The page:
This is purely a patient safety issue and that is where I'd start with your documentation. You might have to decide this situation is too dangerous for patients and yourself and that you need to get out of there. Policies are also a wonderful thing if you can correlate how your situation is in violation of any organizational employee health and work injury policies.
As a nurse manager I'm constantly making sure I apply established policies fairly to all employees and patient situations. I don't know what type of hospital you work in or what her budgeted P/I (productivity index) has been established. It's sometimes feels like you're being squeezed in this role - from my supervisor at the top and from staff and patient issues from the bottom. Staff sometimes don't have that bigger picture that the manager has. I usually tell my staff that I'm the Reality Officer for the department. I have to define reality daily to them and perhaps this is how your manager is defining reality for you in your department.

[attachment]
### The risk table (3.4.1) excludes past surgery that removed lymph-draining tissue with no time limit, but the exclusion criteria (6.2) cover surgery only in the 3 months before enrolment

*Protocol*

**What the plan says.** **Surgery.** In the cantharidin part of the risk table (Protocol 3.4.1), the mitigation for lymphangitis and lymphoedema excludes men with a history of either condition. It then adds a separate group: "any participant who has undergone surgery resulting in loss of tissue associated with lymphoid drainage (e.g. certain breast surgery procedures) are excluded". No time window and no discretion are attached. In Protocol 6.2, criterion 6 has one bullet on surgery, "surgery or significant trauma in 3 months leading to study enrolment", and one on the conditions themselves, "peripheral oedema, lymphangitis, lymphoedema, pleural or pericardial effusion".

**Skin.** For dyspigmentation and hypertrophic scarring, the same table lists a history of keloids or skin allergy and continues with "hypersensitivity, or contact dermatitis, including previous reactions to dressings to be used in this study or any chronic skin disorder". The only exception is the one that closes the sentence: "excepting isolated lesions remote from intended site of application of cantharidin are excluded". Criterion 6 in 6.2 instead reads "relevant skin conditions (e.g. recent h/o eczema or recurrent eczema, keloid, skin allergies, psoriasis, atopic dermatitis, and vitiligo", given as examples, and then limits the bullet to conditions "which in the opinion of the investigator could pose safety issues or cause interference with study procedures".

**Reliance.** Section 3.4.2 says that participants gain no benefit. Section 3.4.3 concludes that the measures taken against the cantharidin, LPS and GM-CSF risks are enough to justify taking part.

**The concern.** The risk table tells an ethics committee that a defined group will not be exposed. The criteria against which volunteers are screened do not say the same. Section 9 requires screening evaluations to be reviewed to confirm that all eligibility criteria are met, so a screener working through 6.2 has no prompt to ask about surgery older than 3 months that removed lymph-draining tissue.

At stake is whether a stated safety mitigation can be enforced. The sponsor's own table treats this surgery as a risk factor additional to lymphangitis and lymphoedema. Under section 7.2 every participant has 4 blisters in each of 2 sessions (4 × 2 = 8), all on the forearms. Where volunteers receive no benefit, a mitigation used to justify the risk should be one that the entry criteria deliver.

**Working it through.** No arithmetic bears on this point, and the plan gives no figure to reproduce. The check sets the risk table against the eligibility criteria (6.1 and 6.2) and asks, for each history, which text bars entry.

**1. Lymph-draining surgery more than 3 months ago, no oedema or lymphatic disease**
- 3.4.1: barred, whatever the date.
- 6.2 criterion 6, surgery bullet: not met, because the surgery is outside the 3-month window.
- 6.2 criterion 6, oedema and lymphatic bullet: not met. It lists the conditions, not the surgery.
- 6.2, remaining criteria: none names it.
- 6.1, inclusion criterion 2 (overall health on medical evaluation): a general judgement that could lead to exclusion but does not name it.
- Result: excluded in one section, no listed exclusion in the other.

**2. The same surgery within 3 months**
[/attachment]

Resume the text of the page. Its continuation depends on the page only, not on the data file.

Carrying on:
Take care and good luck!
- Apr 27, '07 by Ortho_RNActually they are "Standards" not guidelines...
- Apr 27, '07 by yankeecamperAlso, you should consider that if (God forbid) there was ever a negative outcome for a patient that went to a lawsuit, you would be judged against the standard of care for your particular practice.